|Posted by letsgoride on April 14, 2014 at 10:35 PM|
As a horse person, I have heard a lot stated about bits and bitting. A lot of what I have heard and has been published is very good, and a lot of it is written in error and steeped in misunderstanding. The topic I'd like to address in reference to bits is the difference between the two types of bits: the snaffle and the curb
There are a lot of misconceptions out there surrounding this issue. The two biggest is that all curb bits have a solid mouth piece and all snaffles have a jointed mouth piece. This is perhaps partially due to the fact that many tack supply catalogues sell "western or shanked snaffles" (i.e. Tom Thumb). When there is no such thing. The configuration of the mouthpiece, or if it has shanks, has nothing to do whatsoever with figuring whether a bit is a snaffle or a curb. For instance a "Kimberwick" is often classified as a snaffle when it is in fact a curb.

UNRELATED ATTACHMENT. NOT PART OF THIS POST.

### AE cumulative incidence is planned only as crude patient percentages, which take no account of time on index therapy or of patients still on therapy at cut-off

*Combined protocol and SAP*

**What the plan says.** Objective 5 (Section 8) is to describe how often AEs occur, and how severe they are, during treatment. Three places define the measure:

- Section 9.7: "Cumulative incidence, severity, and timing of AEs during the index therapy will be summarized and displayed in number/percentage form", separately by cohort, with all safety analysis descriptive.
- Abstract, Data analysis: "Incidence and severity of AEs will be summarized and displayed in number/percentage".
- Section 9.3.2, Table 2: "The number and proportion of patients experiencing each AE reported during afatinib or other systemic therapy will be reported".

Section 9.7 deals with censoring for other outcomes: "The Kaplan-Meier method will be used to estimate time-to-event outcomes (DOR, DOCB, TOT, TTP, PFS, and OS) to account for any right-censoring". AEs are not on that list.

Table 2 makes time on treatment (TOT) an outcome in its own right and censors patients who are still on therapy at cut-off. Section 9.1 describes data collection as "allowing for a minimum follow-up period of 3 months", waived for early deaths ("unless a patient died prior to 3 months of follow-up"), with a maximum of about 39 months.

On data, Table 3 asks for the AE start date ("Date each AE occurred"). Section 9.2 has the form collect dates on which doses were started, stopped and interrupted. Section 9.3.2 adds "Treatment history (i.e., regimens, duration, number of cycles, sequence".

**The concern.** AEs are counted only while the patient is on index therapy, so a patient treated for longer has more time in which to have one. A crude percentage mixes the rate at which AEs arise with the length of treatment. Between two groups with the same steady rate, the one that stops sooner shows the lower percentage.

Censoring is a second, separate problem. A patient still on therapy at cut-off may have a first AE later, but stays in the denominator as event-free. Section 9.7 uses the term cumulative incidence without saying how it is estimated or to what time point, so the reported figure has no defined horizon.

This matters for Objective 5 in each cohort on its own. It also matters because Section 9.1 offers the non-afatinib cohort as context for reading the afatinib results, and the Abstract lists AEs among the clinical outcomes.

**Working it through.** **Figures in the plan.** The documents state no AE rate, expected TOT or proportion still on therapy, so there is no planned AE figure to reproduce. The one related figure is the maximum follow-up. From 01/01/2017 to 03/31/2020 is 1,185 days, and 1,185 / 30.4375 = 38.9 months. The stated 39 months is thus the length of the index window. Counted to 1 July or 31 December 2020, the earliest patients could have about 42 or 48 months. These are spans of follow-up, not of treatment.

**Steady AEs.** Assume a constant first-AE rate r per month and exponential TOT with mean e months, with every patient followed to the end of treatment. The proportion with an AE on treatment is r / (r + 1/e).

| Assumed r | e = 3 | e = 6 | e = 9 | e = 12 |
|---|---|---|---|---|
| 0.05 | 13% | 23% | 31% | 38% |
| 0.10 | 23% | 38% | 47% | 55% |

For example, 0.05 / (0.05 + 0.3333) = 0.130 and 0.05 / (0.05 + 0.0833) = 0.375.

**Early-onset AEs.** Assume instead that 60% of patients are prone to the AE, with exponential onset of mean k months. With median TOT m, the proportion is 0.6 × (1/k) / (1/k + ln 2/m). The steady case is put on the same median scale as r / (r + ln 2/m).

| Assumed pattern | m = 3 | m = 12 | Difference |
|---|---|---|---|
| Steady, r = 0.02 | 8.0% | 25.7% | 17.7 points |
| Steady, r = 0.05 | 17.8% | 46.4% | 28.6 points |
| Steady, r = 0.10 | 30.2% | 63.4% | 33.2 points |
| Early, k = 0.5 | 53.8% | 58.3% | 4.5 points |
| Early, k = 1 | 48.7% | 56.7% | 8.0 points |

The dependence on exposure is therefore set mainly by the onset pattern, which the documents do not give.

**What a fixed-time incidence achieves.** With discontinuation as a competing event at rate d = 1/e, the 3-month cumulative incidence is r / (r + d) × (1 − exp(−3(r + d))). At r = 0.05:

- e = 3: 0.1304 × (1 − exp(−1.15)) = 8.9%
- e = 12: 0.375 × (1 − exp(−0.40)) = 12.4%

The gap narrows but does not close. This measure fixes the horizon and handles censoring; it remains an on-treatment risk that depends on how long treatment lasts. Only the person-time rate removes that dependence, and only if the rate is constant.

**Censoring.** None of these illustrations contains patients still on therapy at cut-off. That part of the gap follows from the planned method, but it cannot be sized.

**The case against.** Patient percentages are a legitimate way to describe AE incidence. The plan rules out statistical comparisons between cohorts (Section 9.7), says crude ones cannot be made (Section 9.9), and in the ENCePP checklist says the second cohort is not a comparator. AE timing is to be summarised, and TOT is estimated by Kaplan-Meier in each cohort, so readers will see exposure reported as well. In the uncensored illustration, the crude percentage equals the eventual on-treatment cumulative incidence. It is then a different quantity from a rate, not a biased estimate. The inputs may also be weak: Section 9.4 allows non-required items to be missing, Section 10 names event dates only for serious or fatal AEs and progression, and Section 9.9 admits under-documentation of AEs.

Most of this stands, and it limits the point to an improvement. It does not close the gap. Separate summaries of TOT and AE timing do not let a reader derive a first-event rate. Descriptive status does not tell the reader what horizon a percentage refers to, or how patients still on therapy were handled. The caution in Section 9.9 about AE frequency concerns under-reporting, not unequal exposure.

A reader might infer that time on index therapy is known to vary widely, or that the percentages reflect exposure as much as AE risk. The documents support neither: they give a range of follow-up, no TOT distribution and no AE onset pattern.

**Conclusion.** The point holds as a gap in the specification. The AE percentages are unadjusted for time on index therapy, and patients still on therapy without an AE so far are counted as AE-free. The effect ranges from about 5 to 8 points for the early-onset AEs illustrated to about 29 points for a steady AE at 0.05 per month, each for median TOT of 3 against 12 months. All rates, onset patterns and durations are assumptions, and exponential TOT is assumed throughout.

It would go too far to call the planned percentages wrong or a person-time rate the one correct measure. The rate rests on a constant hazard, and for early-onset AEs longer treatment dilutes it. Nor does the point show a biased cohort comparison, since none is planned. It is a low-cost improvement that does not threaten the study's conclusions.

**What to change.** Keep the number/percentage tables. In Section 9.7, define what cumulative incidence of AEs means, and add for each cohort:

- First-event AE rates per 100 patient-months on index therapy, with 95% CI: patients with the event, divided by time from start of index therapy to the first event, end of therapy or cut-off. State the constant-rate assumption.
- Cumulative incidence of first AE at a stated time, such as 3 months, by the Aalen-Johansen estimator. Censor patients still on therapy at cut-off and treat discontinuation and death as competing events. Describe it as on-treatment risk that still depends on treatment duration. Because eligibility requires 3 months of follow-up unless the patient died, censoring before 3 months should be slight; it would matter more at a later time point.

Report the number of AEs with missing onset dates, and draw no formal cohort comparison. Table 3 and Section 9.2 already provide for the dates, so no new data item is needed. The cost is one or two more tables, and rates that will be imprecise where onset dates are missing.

A snaffle bit is a simple, direct action bit. However much backward pressure the rider exerts on the reins is exactly what the horse feels in his mouth. It may or may not have jointed mouth pieces. The pressure from the snaffle bit is directed to the corners of the horse's mouth, the bars, the tongue, and sometimes the roof of the mouth, depending on the shape and conformation of the horse's mouth.
The curb bit, however, is a more advanced and very complex bit. Essentially it is a leverage bit, meaning that the pressure is directed to the entire head (poll, chin and mouth). The amount of backward pressure the rider exerts on the reins is multiplied by a number of factors all relating to its design.
I could go into all the complexities of the mechanics behind the curb bit, but that's another lesson for another day. Until then, Happy Trails!
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